Graphic credit above: "Although the Pacific plate is moving northwest relative to North America at about 16 feet, or 5 meters, every 100 years, the southern San Andreas fault has been quiet for more than a century." (Thomas Jordan / Southern California Earthquake Center)
Here Comes The Next Huge Wave of Solar Panels. Huffington Post reports; here's the intro: "The solar industry is booming. The millionth set of solar panels in the United States was installed sometime in the last two months, and industry leaders expect the number of solar-powered systems to double within two years. That’s a huge deal, experts say. While solar still only makes up 1 percent of the country’s energy mix, the swift rise in solar capacity portends a bright future for an energy source that, less than 10 years ago, a leading solar tech scientist dismissed as “green bling for the wealthy.” Just 30,000 residential solar installations dotted the country a decade ago. Since then, the cost of generating power from solar has dropped by over 70 percent..." (Photo credit: Reuters).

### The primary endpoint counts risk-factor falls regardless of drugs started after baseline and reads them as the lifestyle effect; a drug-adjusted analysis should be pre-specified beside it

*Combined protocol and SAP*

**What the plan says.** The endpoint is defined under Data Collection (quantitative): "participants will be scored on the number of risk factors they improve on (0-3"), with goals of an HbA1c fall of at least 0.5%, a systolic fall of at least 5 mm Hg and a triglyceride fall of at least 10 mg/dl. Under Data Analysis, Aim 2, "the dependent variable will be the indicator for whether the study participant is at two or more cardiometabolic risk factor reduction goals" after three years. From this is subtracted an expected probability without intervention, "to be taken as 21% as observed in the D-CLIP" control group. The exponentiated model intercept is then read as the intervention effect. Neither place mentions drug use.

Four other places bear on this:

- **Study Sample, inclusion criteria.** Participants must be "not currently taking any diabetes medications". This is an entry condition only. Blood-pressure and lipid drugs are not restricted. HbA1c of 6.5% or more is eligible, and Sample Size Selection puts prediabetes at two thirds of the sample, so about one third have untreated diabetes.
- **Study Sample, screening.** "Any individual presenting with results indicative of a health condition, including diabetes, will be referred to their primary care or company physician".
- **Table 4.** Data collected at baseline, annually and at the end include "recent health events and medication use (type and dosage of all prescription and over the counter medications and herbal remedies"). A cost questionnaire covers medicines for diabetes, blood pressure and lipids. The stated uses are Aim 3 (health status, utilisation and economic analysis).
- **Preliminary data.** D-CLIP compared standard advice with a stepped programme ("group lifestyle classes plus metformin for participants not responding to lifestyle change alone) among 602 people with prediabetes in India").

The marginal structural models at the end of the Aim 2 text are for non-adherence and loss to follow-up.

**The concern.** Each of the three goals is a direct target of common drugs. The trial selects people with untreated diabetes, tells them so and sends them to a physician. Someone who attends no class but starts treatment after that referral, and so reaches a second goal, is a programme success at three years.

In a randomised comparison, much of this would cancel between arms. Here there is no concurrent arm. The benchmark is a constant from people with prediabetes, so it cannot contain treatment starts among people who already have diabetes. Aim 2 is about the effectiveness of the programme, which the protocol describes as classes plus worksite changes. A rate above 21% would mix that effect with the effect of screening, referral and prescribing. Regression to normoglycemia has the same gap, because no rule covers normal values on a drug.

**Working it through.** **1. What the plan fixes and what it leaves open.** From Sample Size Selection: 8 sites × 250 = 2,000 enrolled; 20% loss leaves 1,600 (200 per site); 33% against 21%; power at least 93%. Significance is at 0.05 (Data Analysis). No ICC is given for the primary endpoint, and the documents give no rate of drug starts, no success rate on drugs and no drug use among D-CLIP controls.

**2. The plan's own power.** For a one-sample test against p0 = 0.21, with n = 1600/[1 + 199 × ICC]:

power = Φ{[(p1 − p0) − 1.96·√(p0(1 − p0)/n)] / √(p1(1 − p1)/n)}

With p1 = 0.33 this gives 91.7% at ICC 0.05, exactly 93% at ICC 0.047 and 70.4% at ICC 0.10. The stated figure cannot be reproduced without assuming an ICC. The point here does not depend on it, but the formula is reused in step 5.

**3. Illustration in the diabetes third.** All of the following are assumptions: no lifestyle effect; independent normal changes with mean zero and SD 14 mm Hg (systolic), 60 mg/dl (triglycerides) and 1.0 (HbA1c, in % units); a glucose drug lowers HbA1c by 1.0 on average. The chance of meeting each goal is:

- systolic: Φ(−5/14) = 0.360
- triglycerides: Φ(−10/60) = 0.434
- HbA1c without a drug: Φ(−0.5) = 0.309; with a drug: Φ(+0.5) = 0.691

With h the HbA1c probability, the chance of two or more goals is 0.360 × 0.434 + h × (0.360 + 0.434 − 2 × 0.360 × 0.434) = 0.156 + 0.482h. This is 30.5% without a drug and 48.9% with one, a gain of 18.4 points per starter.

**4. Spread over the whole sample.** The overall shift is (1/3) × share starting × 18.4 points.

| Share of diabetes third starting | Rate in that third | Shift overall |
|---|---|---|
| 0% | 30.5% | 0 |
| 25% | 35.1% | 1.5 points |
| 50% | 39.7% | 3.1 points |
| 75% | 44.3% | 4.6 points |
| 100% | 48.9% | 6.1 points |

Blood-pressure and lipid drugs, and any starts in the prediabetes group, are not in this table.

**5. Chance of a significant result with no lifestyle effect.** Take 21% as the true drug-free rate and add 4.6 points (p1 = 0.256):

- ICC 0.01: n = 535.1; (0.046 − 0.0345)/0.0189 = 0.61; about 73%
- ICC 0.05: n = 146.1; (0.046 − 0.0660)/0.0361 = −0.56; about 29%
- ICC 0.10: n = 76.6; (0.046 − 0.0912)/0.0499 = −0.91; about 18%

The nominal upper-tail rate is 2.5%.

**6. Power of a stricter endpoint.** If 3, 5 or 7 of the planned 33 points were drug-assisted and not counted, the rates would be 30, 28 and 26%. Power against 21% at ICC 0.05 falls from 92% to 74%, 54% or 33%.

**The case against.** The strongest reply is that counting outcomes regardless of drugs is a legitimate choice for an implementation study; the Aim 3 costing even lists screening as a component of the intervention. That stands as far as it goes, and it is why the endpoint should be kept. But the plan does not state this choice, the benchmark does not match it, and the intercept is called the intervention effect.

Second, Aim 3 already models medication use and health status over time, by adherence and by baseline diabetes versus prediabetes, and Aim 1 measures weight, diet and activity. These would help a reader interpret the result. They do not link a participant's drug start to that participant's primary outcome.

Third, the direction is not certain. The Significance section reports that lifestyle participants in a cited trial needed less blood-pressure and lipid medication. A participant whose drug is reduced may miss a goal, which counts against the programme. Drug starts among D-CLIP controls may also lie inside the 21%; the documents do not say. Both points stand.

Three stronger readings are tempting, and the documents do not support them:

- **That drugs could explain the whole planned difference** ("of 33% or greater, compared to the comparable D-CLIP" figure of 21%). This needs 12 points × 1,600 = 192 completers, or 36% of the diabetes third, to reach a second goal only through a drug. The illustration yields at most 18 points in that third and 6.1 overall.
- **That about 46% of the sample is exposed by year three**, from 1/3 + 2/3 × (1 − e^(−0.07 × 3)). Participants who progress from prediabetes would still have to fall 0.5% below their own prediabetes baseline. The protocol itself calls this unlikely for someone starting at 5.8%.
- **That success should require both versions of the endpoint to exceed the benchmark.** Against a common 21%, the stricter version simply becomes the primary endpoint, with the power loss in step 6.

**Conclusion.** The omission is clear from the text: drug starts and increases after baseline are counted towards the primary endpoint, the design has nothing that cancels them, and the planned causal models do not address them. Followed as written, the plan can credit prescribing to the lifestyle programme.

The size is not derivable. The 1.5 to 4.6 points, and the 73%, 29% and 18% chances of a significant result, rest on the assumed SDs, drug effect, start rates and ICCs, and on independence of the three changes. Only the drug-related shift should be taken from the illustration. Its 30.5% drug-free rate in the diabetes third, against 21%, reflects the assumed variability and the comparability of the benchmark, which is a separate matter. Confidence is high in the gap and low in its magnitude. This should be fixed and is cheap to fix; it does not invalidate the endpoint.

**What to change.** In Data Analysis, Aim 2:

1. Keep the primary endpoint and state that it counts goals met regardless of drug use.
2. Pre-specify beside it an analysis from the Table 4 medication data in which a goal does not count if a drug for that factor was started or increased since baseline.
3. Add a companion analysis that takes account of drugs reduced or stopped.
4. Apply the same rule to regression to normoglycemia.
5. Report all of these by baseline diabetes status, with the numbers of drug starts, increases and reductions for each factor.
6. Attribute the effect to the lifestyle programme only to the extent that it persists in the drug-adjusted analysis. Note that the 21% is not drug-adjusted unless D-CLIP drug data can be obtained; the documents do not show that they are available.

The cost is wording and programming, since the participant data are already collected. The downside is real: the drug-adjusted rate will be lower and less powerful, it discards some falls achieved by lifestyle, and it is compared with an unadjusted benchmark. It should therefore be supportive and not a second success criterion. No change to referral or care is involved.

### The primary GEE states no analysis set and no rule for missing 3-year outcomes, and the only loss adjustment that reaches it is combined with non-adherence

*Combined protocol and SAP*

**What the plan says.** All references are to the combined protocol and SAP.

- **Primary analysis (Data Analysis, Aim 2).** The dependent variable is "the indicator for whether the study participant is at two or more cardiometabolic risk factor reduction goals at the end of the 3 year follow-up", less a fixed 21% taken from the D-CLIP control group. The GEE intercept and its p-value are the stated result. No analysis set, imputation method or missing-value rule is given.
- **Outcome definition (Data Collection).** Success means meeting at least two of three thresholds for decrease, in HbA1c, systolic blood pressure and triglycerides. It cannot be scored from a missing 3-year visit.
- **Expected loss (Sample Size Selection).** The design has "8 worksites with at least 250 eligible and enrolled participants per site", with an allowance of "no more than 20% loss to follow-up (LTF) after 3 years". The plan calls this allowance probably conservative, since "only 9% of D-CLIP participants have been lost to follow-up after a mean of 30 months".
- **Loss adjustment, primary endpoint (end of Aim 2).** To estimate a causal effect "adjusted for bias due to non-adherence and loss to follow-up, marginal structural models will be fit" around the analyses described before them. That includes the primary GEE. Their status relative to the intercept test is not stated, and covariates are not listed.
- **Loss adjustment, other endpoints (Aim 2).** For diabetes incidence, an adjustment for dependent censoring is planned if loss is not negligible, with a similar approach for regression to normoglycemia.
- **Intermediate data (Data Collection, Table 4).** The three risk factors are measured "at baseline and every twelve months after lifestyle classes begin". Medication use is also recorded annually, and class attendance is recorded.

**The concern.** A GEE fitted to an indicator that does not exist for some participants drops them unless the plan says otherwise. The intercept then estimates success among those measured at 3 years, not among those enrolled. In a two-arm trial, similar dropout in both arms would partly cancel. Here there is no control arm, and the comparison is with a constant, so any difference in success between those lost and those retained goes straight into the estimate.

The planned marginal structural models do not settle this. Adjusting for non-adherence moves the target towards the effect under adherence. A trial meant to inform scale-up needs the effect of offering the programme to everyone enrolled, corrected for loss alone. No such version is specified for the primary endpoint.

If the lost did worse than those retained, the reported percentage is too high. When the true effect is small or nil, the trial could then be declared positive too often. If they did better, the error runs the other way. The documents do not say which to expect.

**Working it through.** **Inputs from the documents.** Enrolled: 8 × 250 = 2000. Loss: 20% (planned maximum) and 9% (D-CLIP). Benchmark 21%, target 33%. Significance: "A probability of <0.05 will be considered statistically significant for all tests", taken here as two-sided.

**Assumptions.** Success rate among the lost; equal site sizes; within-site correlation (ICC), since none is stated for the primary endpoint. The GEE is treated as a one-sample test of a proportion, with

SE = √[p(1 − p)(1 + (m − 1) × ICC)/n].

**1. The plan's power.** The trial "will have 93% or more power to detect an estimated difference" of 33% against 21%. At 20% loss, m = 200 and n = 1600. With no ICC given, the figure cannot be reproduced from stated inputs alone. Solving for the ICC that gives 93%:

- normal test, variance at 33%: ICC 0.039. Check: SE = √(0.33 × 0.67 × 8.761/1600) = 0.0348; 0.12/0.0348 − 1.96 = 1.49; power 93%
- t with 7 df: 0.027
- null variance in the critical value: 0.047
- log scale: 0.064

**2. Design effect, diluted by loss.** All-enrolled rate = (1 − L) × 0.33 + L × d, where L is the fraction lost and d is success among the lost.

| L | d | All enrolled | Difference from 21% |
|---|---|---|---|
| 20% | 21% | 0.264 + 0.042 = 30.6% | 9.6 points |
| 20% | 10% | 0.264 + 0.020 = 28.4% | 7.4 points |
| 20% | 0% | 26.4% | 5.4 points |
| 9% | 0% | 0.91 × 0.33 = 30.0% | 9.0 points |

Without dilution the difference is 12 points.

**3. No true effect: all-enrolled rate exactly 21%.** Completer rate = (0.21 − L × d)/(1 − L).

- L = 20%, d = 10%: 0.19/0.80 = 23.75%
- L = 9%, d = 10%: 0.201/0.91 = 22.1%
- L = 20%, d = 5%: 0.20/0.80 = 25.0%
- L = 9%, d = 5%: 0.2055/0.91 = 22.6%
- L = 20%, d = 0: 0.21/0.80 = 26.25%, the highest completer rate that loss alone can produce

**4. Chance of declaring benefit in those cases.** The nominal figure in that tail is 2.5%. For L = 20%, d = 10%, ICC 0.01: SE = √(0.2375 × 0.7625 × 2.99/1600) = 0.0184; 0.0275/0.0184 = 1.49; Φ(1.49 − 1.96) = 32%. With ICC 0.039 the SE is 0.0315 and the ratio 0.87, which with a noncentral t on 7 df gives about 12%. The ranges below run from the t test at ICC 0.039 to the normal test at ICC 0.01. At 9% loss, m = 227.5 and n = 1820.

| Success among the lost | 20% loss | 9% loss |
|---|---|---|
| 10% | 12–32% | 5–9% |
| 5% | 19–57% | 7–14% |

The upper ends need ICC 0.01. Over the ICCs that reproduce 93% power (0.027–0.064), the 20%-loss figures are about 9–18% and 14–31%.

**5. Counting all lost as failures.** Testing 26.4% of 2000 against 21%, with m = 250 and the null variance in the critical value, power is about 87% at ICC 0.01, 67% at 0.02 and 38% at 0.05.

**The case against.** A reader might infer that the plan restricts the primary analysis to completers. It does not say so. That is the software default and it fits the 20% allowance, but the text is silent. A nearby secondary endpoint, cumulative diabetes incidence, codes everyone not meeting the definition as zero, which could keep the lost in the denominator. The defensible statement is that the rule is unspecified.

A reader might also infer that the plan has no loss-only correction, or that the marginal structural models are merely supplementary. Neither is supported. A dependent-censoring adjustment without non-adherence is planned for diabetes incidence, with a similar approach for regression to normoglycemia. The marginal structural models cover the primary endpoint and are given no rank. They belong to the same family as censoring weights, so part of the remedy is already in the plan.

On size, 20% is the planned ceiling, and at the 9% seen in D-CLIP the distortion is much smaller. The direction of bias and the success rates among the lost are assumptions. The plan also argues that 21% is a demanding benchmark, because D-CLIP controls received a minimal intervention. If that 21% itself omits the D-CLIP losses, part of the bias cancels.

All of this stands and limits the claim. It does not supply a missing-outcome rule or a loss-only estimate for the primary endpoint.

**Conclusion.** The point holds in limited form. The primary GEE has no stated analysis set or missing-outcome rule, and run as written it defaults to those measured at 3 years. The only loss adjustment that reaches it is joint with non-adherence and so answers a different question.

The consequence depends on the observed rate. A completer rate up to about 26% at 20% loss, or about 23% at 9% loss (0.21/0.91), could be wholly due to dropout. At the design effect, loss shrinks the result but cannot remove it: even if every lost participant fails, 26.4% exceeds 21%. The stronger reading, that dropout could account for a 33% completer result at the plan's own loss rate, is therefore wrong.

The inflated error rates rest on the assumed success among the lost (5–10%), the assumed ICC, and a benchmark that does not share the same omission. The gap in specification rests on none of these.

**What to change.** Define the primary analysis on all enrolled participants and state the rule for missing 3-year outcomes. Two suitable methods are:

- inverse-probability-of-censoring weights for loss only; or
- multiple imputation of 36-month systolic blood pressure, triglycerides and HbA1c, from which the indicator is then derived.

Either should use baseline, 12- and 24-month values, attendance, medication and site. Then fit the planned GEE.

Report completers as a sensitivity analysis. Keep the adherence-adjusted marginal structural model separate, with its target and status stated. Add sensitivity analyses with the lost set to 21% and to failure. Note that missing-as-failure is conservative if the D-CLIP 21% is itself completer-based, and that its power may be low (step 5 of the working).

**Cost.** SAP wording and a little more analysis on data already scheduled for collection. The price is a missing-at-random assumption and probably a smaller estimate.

32,000 People Sign Up For Priviledge of Dining in the Nude. CNN has the hard-hitting story that may leave you with a diminished appetite.
Image credit here.
MOTHER'S DAY: Sunny. Perfect. Winds: NE 5-10. High: 72
SUNDAY NIGHT: Mostly clear. Low: 52
MONDAY: Sunny start, showers arrive PM hours. Winds: SE 10-20. High: 66
TUESDAY: Periods of rain likely. Winds: SE 15-25. Wake-up: 51. High: 63
WEDNESDAY: Unsettled with showers, thunder. Winds: SW 10-15. Wake-up: 55. High: 69
THURSDAY: Mostly cloudy, shower or sprinkle. Winds: NW 10-20. Wake-up: 51. High: near 60
FRIDAY: Touch of October. PM pop-up shower. Winds: NW 10-20. Wake-up: 48. High: 55
SATURDAY: AM frost up north? Periods of sunshine. Winds: NW 8-13. Wake-up: 38. High: near 60
Photo credit above: "